edited by Adam Voith
(TNI Books) $5
Adam Voith is about to get married, so he wants to meet at Burger King. Or, at least, that's part of the logic. Originally, the plan was to meet on Eastlake, where he works, and Burger King was the only landmark both of us knew along that nondescript street. But when I arrive at the fast-food joint, Voith confesses that he's skipped work altogether for the day, so we could really have met anywhere. "It's a stupid temporary job," he says. "They're going to lay me off, so I don't have much incentive to go." Plus, of course, he's about to get married, and therefore he has lots to plan.
I doubt that Voith, a slim, articulate fellow in his late 20s with a professorish beard and corduroy pants, has difficulty planning. Two years ago, Voith moved to Seattle from California and launched TNI Books, which has published a "found-word" (more on that later) CD by Damien Jurado called Postcards and Audio Letters (co-released with Made in Mexico, and now out of stock); a children's book with a 7-inch by Pedro the Lion called A Guitar for Janie; and Voith's own novel, Bridges with Spirit, which is a spare and often hilarious narrative depicting the limited lives of a post-college bohemian set.
This melding of indie music with literature defines Voith's approach to publishing. While bands everywhere record in their basements, writers who self-publish are generally treated with the skepticism reserved for blind beggars in wheelchairs. The success of Dave Eggers' McSweeney's Books, however, has put a whole new spin on the venture; as Voith says, suddenly writers who don't want to go through traditional publishing outlets are assured that "there is an audience out there composed of more than just your friends."
Given the McSweeney's model, Voith's publication of a literary magazine is a natural step. Little Engines, in bookstores now, is more traditional than McSweeney's in content, with less of the punch-line humor that characterizes Eggers' stable of writers. But Voith had no strict vision when he looked for submissions. "Narrative storytelling was pretty much the only requirement," he says. "The next issue will probably feature more comics, more short fiction, stuff that's more out there."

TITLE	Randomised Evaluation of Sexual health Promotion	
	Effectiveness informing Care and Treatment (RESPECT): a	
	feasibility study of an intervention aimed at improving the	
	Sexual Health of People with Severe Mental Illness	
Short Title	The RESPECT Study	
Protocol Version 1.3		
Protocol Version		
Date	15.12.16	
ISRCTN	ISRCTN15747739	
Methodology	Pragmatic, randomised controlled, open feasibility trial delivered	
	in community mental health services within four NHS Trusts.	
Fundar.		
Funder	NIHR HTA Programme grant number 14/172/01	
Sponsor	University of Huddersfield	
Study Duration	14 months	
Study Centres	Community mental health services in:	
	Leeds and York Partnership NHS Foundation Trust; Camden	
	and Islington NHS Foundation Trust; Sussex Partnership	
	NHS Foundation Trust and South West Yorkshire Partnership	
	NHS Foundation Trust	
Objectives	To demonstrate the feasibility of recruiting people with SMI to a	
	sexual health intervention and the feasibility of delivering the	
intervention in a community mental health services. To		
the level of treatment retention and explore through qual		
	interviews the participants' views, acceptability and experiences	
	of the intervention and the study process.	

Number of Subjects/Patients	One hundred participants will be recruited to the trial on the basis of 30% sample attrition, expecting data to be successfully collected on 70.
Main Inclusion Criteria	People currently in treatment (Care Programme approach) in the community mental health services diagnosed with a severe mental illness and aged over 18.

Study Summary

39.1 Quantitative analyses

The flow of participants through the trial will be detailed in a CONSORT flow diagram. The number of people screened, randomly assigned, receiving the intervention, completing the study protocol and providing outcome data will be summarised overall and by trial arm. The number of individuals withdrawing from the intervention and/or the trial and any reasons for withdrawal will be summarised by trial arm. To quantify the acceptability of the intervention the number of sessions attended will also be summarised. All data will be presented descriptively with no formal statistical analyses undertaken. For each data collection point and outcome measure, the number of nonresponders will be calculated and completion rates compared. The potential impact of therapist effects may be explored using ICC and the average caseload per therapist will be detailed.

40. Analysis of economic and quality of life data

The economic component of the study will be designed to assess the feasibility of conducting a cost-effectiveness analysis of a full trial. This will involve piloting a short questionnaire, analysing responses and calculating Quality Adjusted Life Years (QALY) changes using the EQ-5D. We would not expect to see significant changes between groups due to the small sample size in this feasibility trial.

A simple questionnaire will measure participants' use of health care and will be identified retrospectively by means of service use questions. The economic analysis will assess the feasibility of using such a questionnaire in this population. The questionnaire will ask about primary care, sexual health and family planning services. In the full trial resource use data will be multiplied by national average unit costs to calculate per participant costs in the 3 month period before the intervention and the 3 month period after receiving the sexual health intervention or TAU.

Some of the submissions came in through TNI's website, tnibooks.com, where Voith also publishes regular dispatches. I ask him why he didn't just stick with an online magazine, and he rubs two fingers together and says, "The tangible aspect." Voith doesn't mean money, of course; he means the feel and smell of paper, the heft of a perfectly bound spine, the glassy sheen of glossy covers. And Little Engines is remarkably satisfying in its sensual attributes. The cover is a swath of dusted blue and brown, decorated with a simple line drawing by Oakland artist Chris Pew. Inside, the geometric layout encourages you to turn the book in different directions, while the stories and poetry are set in beautifully clear type.
The works themselves range from a short story by Andy Jenkins (who used to be in the band Milk, and now runs Bend Press in Torrance, California) to a longer, studied story by Gerald Beckman. Voith also interviews Beckman about the craft of writing, and the older writer comes off as a gritty Texan mentor, a natural center of gravity in the collection's swirling, sometimes fanciful randomness. There is a new "found word" piece by Damien Jurado (as you might have guessed, he and Voith are friends), which, as with Postcards and Audio Letters, purports to be a transcription of conversations found on answering-machine tapes in thrift stores--although the conversations, between various old men, are almost too perfect to believe.
Little Engines is aptly named, in that Voith hopes it will be the mechanism that powers TNI Books, bringing in writers who will produce novels, short story collections, and more of the inspired multimedia stuff that has been the lifeblood of the company so far. Already, Voith is hoping to publish a book by Beckman, and a book of photo-booth portraits depicting how people pray. Sometime down the line, he also hopes to put out another one of his own novels, the perils of self-publishing be damned.